Sadly, you’ve run up against another old saying – “ignorance of the law is no excuse”.  And this one is in the law – it’s in section 25 of the Crimes Act, in as many words.

So what’s left?  Nothing, really.  You can’t plausibly claim to have believed that the owner of the $5 – the person who lost it – consented to you having it.  So you acted “dishonestly” in picking up the note and keeping it as your own.  And your mistaken belief – that the law gave you the ownership when you found it – did not give you a “claim of right”.  That, in a nutshell, is that.

Is it really possible that the finder of a $5 note on the street, who picks it up and spends it, has committed theft?  Is that really the law of New Zealand?  The definitions of “dishonestly” and “claim of right” compel an affirmative answer.  Yes Virginia,  it is theft because there is nothing in the definitions of “dishonestly” and “claim of right” to say it isn’t.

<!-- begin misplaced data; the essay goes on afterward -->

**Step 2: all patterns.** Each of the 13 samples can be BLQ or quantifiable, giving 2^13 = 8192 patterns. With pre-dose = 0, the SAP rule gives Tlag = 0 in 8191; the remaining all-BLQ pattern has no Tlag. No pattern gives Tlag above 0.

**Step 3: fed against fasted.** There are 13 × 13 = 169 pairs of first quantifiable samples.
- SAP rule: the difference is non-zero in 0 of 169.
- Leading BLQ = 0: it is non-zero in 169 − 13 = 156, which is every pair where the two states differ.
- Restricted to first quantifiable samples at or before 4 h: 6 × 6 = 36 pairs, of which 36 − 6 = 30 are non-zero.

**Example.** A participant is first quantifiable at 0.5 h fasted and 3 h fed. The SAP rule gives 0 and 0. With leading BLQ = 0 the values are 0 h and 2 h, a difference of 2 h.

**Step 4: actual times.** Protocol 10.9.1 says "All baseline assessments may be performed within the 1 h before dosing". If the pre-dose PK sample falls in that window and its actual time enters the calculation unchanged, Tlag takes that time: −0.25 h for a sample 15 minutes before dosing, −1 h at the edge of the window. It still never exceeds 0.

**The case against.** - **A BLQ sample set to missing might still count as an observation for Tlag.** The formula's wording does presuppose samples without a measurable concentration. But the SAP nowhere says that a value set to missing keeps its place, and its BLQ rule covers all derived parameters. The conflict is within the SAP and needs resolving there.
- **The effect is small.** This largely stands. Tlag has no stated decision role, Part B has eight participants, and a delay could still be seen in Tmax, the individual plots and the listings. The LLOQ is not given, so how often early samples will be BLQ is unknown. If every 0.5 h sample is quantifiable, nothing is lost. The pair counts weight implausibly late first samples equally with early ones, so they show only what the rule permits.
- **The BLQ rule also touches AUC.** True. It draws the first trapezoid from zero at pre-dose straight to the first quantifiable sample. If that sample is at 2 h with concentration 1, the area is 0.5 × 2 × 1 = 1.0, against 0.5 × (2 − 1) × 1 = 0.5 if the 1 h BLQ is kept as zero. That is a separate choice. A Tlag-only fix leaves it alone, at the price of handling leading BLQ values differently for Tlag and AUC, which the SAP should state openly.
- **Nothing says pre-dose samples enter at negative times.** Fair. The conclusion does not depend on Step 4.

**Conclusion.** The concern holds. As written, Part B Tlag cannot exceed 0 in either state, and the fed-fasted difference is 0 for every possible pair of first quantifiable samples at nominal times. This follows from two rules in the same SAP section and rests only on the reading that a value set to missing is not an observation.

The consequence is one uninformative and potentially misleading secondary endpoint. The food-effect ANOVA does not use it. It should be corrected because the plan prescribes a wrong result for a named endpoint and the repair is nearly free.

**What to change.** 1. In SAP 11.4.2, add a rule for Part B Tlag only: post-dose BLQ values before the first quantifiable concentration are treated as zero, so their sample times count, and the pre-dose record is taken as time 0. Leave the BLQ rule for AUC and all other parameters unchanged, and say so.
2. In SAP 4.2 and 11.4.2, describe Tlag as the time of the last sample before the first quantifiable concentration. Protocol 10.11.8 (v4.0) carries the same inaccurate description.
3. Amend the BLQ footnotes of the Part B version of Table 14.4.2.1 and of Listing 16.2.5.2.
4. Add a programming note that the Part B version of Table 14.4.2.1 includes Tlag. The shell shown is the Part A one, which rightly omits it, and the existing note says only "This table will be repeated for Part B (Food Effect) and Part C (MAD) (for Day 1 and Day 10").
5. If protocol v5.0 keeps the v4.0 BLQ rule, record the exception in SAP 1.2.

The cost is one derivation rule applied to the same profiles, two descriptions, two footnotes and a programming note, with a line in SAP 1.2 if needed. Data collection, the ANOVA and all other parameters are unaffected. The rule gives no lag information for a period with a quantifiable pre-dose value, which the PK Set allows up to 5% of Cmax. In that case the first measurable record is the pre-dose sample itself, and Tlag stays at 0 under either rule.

Let me stress again a point made in part 1 of this commentary:  there is no room in these definitions for the operation of some “objective” standard – what “ordinary people” might think.  The law regarding the crime of theft can in this regard be said to be black and white.  We are told in concrete terms what are the relevant – the only relevant – beliefs if criminal liability for taking someone else’s property is to be avoided.  There is no moral judgment called or provided for.  There is no defence that our conduct may not have breached some “collective morality”.  The only way that consideration might operate would be in the decision – of the Police or other enforcement agency – whether or not to prosecute.  But such discretion is not a satisfactory proxy for the law itself.

In this, the law of theft can be praised – it is certain.  We all know where we stand.  But do we?  I used the “found fiver” scenario because it’s a common enough occurrence and because – I suggest – a great many of us would keep it as our own.  The prospect that we are thieves in so doing would be appalling to us.  And if that’s the case, what of a law that says we are?  Does it – the law – have a claim of right to do so?

It’s early days yet for these definitions of “dishonestly” and “claim of right”.  They’ve only been in the Crimes Act since 2003.  But one can’t help feeling uneasy …


From → Law Related